Victorian baby teeth ‘could predict disease’

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VICTORIAN baby teeth could help predict future health of children today, experts in Yorkshire say.

Archaeologists from Bradford and Durham universities have examined teeth from children who died during the 1845-52 Irish famine.

Analysis from cemeteries at a workhouse in Ireland and another in London, holding the graves of some of those who fled the famine, revealed the biochemical composition of teeth forming in the womb and during a child’s early years gave an insight into the health of a baby’s mother but even showed major differences between those infants who died and those who survived beyond early childhood.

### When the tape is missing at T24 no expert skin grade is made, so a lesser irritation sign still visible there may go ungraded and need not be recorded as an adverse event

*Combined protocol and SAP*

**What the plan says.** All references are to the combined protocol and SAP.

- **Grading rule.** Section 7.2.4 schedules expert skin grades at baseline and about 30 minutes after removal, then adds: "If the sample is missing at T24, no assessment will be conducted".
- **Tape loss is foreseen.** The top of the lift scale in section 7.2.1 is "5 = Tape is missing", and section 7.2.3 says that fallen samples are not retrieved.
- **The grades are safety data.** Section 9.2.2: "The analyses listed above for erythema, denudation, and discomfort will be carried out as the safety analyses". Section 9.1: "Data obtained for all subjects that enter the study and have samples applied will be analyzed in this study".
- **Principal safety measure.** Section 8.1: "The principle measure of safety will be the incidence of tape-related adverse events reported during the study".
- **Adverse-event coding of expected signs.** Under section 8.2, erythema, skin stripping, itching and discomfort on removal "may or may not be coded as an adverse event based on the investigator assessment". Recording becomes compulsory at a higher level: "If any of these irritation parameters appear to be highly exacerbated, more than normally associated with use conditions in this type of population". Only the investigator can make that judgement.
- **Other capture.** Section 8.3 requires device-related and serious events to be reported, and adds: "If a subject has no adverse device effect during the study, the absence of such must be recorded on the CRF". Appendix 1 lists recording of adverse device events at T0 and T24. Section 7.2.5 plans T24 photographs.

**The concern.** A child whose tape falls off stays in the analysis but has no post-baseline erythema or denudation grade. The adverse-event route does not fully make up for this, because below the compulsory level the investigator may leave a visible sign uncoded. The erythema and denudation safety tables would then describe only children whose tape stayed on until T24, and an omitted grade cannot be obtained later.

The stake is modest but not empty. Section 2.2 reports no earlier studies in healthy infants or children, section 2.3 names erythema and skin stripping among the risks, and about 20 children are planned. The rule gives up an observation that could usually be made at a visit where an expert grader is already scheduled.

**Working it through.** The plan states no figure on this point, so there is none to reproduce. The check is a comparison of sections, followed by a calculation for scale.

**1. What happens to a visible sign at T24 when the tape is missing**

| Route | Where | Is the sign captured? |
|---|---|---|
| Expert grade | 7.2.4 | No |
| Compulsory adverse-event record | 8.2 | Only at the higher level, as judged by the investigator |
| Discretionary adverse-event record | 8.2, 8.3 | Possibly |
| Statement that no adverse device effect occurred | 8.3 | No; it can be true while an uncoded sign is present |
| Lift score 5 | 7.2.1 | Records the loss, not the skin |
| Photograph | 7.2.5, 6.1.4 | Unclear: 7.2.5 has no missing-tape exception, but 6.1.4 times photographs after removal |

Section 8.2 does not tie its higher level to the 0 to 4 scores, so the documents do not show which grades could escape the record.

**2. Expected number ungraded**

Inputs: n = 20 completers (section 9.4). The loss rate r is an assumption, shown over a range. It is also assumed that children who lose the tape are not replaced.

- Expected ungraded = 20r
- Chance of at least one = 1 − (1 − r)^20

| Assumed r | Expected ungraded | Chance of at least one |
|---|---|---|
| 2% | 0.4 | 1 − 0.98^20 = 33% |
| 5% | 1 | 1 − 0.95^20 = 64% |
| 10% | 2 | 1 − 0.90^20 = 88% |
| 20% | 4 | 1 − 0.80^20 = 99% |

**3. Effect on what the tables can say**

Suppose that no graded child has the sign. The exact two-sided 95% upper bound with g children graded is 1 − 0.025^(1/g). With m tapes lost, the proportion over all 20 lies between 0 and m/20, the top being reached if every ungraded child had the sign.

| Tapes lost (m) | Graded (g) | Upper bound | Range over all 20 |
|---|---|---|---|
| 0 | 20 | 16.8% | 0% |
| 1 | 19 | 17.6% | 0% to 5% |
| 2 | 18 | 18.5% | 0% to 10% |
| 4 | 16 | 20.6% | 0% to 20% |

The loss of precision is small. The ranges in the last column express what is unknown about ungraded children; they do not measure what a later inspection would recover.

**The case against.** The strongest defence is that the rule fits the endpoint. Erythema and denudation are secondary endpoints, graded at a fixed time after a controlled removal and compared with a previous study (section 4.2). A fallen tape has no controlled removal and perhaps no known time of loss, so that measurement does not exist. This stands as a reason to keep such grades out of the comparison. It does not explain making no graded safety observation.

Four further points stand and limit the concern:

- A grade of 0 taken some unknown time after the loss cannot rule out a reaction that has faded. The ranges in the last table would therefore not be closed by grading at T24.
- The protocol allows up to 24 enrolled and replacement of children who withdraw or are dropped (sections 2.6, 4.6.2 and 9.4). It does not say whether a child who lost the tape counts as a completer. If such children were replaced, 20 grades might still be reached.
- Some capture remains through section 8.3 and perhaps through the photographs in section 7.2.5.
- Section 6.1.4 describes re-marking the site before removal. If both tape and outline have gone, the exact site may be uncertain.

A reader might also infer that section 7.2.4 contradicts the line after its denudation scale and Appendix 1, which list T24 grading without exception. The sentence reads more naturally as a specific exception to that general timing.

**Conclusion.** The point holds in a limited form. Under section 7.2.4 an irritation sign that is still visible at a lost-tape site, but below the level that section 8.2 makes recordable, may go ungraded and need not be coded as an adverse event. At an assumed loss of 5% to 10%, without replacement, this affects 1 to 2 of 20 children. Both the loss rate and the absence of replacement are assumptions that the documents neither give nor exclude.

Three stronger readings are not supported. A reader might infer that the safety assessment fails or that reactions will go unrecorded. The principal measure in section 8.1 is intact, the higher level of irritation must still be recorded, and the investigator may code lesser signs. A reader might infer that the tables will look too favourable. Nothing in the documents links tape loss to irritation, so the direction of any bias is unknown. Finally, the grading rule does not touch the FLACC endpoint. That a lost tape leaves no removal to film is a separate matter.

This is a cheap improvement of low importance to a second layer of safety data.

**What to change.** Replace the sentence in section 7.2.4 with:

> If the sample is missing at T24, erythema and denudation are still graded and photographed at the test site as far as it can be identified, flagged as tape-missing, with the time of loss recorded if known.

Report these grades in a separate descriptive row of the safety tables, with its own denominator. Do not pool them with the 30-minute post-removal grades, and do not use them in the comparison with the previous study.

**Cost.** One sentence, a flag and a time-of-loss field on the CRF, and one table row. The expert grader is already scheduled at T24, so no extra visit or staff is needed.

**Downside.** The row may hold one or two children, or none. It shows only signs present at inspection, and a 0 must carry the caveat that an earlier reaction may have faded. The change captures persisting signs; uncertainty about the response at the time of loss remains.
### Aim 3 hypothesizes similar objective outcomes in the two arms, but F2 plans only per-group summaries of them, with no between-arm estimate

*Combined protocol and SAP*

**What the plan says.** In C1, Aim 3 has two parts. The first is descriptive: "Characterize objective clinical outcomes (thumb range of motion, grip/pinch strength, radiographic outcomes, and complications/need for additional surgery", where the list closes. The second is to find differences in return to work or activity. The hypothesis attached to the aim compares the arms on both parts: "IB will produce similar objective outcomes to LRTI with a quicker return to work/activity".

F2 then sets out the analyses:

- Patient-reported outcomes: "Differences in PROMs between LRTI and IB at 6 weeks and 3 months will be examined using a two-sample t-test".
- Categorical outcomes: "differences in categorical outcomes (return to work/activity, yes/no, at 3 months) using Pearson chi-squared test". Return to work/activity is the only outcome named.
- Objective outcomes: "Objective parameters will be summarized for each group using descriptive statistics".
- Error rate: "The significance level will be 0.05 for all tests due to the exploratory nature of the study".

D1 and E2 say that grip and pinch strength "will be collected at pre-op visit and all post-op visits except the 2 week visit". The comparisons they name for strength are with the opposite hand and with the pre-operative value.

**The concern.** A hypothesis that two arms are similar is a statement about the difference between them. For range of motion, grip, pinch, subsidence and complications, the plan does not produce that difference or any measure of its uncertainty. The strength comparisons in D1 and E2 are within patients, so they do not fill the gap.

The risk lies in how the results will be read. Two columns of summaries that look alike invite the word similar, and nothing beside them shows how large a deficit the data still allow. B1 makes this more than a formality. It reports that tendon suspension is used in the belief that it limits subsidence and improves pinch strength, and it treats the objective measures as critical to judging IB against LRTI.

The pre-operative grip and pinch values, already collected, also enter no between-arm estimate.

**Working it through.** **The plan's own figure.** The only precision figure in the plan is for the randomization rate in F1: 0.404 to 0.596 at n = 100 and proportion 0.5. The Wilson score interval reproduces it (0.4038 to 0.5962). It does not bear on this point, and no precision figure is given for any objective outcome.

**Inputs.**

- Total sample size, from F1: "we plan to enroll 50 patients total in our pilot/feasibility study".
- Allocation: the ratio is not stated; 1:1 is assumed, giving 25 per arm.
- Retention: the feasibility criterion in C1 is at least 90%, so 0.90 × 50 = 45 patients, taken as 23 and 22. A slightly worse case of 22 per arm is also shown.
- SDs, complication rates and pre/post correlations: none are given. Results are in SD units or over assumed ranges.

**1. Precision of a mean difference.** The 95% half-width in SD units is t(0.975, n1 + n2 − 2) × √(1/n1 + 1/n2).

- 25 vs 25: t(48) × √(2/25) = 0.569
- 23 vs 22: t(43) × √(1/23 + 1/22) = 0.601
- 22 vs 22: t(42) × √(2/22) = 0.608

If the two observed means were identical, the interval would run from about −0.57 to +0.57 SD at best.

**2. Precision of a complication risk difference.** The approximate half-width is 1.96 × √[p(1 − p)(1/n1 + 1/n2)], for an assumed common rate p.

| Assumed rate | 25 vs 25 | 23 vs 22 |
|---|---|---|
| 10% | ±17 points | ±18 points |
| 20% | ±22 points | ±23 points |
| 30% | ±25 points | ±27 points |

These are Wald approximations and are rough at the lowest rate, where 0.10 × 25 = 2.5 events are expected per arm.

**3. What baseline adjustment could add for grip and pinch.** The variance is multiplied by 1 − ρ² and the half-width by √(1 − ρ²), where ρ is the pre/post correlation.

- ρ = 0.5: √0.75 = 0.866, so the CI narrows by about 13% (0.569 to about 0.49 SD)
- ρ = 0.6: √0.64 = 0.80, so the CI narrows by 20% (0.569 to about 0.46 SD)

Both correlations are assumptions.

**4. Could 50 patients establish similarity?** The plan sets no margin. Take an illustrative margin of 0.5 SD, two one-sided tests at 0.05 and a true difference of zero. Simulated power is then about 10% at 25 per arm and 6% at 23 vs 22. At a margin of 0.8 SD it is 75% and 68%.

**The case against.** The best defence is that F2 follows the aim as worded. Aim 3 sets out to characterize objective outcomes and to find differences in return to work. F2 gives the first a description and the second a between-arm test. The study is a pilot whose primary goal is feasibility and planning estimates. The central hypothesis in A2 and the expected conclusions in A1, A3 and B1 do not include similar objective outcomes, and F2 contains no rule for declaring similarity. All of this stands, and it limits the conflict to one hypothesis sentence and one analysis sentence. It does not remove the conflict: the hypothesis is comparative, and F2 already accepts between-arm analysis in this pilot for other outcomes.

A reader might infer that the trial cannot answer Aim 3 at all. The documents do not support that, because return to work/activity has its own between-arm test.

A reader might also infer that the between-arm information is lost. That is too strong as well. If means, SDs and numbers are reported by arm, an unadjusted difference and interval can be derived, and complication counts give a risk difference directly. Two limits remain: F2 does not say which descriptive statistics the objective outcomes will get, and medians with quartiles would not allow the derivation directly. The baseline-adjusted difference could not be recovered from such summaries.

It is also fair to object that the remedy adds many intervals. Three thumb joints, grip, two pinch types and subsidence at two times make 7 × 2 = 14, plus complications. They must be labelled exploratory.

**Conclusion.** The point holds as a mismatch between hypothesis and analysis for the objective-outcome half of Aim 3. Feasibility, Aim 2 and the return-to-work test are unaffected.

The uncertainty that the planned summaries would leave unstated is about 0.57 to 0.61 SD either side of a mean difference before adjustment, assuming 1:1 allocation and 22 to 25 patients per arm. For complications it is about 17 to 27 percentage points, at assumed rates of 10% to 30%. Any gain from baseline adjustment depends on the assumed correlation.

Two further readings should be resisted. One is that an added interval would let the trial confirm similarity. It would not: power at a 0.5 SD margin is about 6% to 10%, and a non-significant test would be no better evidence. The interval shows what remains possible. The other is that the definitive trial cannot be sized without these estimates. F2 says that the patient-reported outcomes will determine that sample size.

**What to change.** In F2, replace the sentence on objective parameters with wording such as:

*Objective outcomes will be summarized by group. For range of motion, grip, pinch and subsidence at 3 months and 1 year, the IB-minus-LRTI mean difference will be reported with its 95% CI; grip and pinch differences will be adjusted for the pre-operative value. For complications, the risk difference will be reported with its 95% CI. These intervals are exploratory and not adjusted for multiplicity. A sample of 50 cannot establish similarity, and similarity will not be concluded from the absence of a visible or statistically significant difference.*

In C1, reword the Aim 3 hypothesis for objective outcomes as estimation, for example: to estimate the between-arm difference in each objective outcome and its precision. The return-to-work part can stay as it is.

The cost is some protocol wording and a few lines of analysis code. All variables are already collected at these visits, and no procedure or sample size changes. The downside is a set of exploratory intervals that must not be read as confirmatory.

The findings, published in the American Journal of Physical Anthropology, are being tested in baby teeth from children born recently in Bradford and Sudan.

If experts uncover similar patterns in modern-day mothers and children, they hope this could lead to a simple test on baby teeth to predict potential health problems in adulthood.

Lead researcher Julia Beaumont, of Bradford’s School of Archaeological Sciences, said: “We know that stress and poor diet in mothers, both during pregnancy and after birth, can have an impact on a child’s development.

“In the past that could mean a child didn’t survive - now it’s more likely to mean a child has a greater risk of health issues in later life.

“While sometimes there are obvious signs of maternal stress in the baby at birth, such as a low birth weight, that isn’t always the case. So a simple test on teeth that are naturally shed by children as they grow could provide useful information about future health risks.”

Dr Beaumont is testing teeth from children through the Born in Bradford project, a long-term study of 13,500 children, born between 2007 and 2010, whose health is being tracked into adult life.